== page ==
As the debate over the impact of President Obama’s economic stimulus bill rages in Washington, we want to call attention to an unprecedented source of $2 billion in funding for tribal economic development projects. The stimulus bill authorizes American Indian and Alaska Native tribes to issue tax-exempt Tribal Economic Development bonds in an aggregate amount of $2 billion over the next two years.
There is a catch – the Treasury Department only recently issued guidelines for the tribal bonds and then set an application deadline of Aug. 15 – that’s less than five weeks away – for tribes to submit applications for the first $1 billion in available bond authority.
The upside is that the new tribal bonds are not subject to the old restrictive rules that governed past tribal bond issues. A tribe may apply for up to $30 million in bond authority that it can then use to finance the construction of hotels, tourism
What the new bonds do is finally offer tribes a chance to take advantage of tax exempt bonds the same way that states and local governments have been doing for decades.
centers, energy projects, golf courses, housing projects, and sports and entertainment venues. Tribes can also use the new bonds to “refund” or refinance previously issued bonds. What the new bonds do is finally offer tribes a chance to take advantage of tax exempt bonds the same way that states and local governments have been doing for decades.
The Treasury Department will simply allocate the bond authority among all the tribes who submit applications. In other words, the door is wide open, but tribes will need to work quickly with their financial and legal advisors to:
• pick projects;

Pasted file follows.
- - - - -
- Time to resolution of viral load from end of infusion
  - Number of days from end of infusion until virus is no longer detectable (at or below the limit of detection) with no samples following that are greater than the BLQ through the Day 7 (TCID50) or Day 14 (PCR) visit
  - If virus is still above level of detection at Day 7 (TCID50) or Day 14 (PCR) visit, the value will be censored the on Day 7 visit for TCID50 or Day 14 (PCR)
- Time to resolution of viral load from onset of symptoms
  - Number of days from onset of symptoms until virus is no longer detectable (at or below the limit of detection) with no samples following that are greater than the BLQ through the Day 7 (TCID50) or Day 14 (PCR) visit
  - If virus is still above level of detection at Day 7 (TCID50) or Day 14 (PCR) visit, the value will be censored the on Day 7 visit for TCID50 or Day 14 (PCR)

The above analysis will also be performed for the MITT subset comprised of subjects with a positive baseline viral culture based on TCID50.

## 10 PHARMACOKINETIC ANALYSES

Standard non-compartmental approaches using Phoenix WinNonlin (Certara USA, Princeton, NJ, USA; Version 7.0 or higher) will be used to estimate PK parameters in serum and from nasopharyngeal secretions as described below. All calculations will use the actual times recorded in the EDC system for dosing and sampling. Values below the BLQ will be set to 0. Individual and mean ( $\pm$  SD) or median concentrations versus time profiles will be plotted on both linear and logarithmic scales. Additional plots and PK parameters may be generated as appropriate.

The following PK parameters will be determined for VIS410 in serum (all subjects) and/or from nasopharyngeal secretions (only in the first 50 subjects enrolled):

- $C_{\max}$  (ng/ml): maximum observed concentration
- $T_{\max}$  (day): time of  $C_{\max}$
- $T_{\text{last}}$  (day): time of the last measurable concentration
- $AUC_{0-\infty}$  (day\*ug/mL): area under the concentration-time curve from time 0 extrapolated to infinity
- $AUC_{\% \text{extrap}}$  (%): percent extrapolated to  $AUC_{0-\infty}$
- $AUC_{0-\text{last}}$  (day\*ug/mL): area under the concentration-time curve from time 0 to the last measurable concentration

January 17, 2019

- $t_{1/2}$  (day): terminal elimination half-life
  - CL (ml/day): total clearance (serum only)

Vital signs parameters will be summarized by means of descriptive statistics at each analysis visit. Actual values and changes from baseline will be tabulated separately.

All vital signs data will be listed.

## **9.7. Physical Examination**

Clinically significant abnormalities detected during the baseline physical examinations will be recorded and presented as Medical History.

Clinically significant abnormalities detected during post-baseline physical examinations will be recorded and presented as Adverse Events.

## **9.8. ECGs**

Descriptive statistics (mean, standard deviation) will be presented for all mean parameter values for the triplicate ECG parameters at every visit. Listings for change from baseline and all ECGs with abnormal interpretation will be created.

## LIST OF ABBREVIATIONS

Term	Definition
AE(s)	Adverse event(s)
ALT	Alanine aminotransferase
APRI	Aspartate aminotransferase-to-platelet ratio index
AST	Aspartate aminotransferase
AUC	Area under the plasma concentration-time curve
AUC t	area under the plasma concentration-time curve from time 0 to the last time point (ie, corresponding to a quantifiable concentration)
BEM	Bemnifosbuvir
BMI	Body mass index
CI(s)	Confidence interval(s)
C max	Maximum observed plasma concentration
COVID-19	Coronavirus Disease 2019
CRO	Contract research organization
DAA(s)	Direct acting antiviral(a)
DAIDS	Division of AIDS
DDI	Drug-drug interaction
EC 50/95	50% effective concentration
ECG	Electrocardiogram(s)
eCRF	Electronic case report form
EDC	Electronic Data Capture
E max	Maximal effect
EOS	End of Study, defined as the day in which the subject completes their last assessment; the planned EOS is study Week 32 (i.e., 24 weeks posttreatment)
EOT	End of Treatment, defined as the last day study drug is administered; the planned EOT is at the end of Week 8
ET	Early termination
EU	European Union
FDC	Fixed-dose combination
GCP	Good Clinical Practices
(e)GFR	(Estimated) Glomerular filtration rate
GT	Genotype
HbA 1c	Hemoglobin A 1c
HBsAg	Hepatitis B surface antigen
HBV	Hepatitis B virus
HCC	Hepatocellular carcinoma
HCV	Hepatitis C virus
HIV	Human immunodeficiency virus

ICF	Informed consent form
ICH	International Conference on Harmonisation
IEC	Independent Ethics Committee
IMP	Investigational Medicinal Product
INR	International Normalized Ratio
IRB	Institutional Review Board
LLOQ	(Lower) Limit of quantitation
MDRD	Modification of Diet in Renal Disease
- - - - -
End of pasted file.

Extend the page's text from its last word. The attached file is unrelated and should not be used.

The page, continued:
• set up financing plans;
• work with rating agencies, underwriters, bond buyers, and bond counsel;
• complete the Treasury Department’s application.
Keep in mind that a tribe that applies for bond authority by the Aug. 15, deadline for the first round of funding, has to issue those bonds no later than the end of 2010. If it doesn’t, it forfeits its right to issue bonds. So it’s critical for tribes to have a solid financial plan of action and a good team of advisors on its side.
The second round of funding starts Aug. 16, and ends Jan. 1, 2010, a period of just four-and-a-half months. The Treasury Department said it may stick to the $30 million per tribe limit for the second round, but reserves the right to raise, lower, or do away with the limit.
The good news for Indian country is that tribes can enter into joint projects with other tribes by combining their own bond allocations with the allocations of other tribes. In other words, if three tribes went in on a joint tribal project and each tribe received $30 million in bond authority, together they could raise $90 million through a bond issue. There are some tighter restrictions on the kinds of projects that can be financed under this scenario.
The new rules also allow a tribe that receives an allocation to use an agent – another tribe, for instance – to issue bonds on its behalf and then loan the money back to the tribe that initially received the allocation. So-called bond pool financing allows smaller tribes or tribes with lower borrowing requirements to reduce their underwriting costs and benefit from greater bond ratings which translate into lower interest rates.
These last two options are very important because of the historical and institutional hurdles that smaller or poorer tribes face when it comes to issuing bonds. But it is those tribes who need the money the most.
Of course, every silver lining has its cloud, and the major drawback to this program is the lack of federal enhancements – that is a source of federal financial backing that would help a tribe guarantee that it could meet its interest payments. We think the Treasury Department and the Interior Department should work with Indian country to utilize loan guarantee programs – across the administration – to offer support to tribal bond issues in order to make those bonds attractive to market investors.
The bottom line is that tribes should seize the financing opportunities available to them through Tribal Economic Development bonds. If they do, they will be in a far better position to control and direct their own economic fortunes and create jobs than they would be if they stand back and rely on the formula funding, BIA spending, or state discretionary spending contained in the rest of the economic stimulus bill.
Tex G. Hall is the chairman of the Inter-Tribal Economic Alliance, past-president of the National Congress of American Indians, and past-chairman of the Mandan, Hidatsa & Arikara Nation. Chris Stearns is of counsel to Hobbs, Straus, Dean & Walker LLP, a national firm specializing in Indian law and tribal finance law.